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The business lifecycle – part 3

In parts 1 and 2, I discussed the first 4 phases of a typical business lifecycle; from its very first days to reaching maturity.

In this article, the last of the series, I’ll discuss typical characteristics of a business that has developed to a stage where its owners are expanding.  I’ll also discuss how to identify a business that has reached its peak and is now declining and the merits of reviewing exit strategies for its owners.  

5. Expansion or transition phase

This life cycle is characterised by a new period of growth into new markets and distribution channels. This stage is often the choice of the small business owner to gain a larger market share to find new revenue and profit channels.  Moving into new markets requires the planning and research of an embryonic or start-up stage business. Focus should be on businesses that complement your existing experience and capabilities.

Moving into unrelated businesses can be disastrous.Add new products or services to existing markets or expand existing business into new markets and customer types.  Funding is likely to be sourced from joint ventures, banks, licensing, new investors and partners.

The business is built. You have watched it grow and mature, now a whole new set of possibilities awaits. Is it time to buy, sell or merge? Are there new growth opportunities? Have you thought about succession planning? What about estate and retirement planning or family wealth management?
6. Decline phase

Changes in the economy, society, or market conditions can decrease sales and profits.  This may quickly end many small companies.  Businesses in the decline stage of the life cycle will be challenged with dropping sales, profits, and negative cash flow.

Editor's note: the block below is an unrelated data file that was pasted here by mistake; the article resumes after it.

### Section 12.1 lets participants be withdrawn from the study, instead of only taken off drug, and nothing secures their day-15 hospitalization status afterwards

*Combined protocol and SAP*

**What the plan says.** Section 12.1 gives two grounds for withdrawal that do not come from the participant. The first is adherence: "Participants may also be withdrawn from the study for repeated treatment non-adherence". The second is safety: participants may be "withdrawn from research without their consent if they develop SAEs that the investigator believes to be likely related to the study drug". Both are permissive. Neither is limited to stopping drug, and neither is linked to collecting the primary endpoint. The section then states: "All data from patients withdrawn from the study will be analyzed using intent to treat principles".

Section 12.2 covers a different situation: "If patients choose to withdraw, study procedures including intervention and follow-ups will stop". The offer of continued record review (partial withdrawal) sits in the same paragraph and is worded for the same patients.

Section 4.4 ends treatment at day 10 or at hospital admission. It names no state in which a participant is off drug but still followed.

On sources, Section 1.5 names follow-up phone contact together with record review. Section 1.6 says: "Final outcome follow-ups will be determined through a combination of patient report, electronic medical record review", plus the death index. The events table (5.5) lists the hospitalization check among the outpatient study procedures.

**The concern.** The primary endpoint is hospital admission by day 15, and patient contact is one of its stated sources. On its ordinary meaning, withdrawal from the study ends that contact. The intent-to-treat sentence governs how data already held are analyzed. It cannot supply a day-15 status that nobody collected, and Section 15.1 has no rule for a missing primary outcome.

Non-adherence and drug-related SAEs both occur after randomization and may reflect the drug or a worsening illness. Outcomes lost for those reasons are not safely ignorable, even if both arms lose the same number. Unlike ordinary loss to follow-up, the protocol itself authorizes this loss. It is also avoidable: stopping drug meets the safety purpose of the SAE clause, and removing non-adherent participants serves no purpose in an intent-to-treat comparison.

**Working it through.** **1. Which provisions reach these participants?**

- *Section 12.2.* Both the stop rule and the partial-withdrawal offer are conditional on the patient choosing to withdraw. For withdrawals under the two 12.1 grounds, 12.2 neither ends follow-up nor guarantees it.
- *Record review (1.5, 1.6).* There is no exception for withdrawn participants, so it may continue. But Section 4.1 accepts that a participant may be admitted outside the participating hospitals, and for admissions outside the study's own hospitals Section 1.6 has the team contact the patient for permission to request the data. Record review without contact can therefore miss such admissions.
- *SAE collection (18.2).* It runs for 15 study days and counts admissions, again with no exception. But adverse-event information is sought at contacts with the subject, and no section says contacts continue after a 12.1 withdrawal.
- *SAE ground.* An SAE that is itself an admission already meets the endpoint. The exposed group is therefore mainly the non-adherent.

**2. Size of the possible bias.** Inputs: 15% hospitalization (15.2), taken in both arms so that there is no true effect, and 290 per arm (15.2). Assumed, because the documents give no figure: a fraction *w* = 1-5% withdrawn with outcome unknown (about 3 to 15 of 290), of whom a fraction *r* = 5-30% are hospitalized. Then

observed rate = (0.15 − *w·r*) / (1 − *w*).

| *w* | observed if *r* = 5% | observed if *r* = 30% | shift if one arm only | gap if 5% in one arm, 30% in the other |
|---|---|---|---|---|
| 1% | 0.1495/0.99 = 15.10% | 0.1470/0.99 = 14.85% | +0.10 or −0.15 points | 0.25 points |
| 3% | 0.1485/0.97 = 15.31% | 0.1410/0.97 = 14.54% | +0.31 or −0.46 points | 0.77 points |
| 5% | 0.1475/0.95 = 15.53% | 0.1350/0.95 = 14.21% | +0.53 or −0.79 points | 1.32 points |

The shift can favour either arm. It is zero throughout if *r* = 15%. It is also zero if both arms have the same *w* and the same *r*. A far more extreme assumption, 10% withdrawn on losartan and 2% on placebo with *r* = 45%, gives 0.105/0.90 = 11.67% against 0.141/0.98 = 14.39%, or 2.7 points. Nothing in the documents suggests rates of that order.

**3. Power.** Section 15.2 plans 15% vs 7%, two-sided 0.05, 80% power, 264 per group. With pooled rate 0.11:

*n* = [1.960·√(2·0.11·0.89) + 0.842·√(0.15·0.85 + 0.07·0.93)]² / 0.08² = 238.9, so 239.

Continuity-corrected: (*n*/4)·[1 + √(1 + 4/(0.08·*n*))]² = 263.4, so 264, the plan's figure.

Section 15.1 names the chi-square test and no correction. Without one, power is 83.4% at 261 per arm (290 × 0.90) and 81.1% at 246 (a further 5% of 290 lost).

The biggest issue is how long the business can support a negative cash flow. Ask is it time to move on to the final life cycle stage…exit.  You may need to search for new opportunities and business ventures. Cutting costs and finding ways to sustain cash flow are vital for the declining stage.  Funding is now likely to be restricted to your suppliers, customers and owners.

7. Exit phase

This is the big opportunity for your business to cash out on all the effort and years of hard work. Or it can mean shutting down the business.Selling a business requires your realistic valuation. It may have been years of hard work to build the company, but what is its real value in the current market place.

If you decide to close your business, the challenge is to deal with the financial and psychological aspects of a business loss.  Get a proper valuation on your company. Look at your business operations, management and competitive barriers to make the company worth more to the buyer. Set-up legal buy-sell agreements along with a business transition plan.
Find a business valuation partner. Consult with your accountant and financial advisors for the best tax strategy to sell or close down the business.


Each stage of the business life cycle may not occur in chronological order. Some businesses may quickly move through each life-cycle phase; some may skip some out all together.  Many business owners will choose to avoid expansion and stay in the mature life-cycle stage. 

Whether your business is a glowing success or a dismal failure depends on your ability to adapt to its changing life cycles. What you focus on and overcome today will change in the future. Understanding where your business fits on the life-cycle will help you foresee upcoming challenges and make the best business decisions.

If you are interested in understanding more about why businesses fail and what you can do to avoid it happening to your business, I’ve written a short eBook called “7 common reasons for business failure…and what you can do to avoid it happening to you”.  Further details can be found at:  www.7reasonsforbusinessfailure.com

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